Re: Toroid Design .

> I was under the impression (please correct me if I am in error) that
> capacitance was a function of surface area. As a hemisphere has twice the
> surface area of a circle of equal radius, the capacitance of a hemisphere
> proportionally greater than the space occupied on the surface of another
> object. I am still uncertain as to how Greg's top load can function as a
> capacitor with so little surface area, unless it has something to do with
> RF wavelenth being long enough to see the surface as continuous (and that
> well be the merest conjecture on my part.)

Capacitance is a function of surface area, IF (and only IF), there isn't
any overlap of the fields from the surfaces. In any real system, there is
such an overlap. In a tube frame, or Telsa's Wardenclyffe set up, or Greg
Leyh's Electrum, etc., the conductors are close enough to each other that
the net field from all the components is actually pretty smooth.

Fortunately, there aren't any nonlinearities, so you can just add up the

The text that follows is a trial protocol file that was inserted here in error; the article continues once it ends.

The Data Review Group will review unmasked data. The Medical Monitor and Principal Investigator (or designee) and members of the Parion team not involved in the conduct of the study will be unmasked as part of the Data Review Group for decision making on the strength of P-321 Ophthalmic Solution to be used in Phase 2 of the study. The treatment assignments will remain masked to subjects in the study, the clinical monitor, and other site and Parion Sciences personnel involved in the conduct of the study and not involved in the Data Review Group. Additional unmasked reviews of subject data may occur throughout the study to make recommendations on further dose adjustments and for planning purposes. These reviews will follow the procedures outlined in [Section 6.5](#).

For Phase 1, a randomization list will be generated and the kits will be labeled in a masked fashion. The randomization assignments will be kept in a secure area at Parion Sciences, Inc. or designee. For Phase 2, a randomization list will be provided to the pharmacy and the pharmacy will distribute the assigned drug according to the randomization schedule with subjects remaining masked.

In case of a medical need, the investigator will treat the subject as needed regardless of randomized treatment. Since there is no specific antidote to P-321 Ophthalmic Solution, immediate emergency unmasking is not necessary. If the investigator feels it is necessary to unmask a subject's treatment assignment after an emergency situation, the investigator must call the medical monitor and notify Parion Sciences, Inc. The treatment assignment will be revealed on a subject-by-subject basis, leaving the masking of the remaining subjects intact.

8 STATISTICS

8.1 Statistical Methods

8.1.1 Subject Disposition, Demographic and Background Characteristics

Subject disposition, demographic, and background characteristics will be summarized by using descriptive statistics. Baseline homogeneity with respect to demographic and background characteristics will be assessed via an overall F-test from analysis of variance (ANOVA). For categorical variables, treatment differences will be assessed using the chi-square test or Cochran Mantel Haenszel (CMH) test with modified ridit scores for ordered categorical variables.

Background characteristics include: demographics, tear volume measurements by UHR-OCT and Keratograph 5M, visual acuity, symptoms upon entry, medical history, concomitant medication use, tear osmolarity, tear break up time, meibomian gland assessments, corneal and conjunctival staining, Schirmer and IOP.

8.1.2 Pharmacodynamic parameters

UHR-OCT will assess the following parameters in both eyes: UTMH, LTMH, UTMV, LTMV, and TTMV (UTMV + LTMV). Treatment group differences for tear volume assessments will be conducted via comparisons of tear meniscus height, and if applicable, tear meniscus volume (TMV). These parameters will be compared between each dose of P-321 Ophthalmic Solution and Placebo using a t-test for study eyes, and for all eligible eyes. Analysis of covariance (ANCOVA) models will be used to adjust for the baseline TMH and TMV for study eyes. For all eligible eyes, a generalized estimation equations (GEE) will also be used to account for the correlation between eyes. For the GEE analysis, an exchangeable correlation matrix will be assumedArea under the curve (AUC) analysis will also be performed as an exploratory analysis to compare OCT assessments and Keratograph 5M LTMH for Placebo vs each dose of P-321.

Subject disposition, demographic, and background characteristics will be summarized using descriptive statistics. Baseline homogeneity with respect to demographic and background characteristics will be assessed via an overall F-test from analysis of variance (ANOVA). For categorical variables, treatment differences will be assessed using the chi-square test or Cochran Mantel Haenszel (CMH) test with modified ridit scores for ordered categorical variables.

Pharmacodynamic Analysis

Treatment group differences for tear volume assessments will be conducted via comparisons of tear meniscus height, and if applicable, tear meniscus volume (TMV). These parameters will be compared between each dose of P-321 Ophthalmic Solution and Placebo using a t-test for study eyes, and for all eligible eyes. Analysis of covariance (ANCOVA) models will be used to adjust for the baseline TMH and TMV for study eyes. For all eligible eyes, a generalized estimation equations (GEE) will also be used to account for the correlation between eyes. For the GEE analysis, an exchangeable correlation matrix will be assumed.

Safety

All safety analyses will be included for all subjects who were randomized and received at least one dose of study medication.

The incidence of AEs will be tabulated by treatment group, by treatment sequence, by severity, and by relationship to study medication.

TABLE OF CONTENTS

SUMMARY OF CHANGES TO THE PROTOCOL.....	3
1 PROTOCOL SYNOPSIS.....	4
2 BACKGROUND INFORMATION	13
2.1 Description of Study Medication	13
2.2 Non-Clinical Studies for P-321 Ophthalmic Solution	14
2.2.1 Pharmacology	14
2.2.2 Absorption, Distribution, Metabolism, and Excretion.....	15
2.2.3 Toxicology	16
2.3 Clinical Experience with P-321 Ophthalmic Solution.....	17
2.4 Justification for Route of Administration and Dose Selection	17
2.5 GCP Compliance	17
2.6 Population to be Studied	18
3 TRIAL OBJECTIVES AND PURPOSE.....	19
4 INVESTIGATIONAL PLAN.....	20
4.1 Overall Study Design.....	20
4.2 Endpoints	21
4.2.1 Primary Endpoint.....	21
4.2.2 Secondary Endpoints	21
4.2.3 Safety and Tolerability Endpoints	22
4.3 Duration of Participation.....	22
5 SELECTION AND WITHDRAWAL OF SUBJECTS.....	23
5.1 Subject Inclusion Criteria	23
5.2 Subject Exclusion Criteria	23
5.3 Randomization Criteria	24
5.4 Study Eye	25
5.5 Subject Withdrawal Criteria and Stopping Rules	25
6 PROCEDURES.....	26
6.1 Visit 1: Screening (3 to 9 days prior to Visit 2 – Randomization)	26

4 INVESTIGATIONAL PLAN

field at each point from each component. This is called superposition. Of
such calculations are finite element electrostatic computations made. You
break your thing up into tiny little pieces, calculate the field for each
piece, and add them up. Then, to get the total capacitance, you integrate
the field over some convenient surface.

Your comment about RF wavelength is also well taken. Essentially, the same
rules apply with RF structures (superposition), but, if the structure is a
significant fraction of a wavelength (say more than a tenth), then it isn't
all at the same potential at the same time, so the calculations get more
complex (it isn't "statics" any more). At this point, you now have an
"antenna" and you have to worry about radiated fields and accelerating
> Bryan Kaufman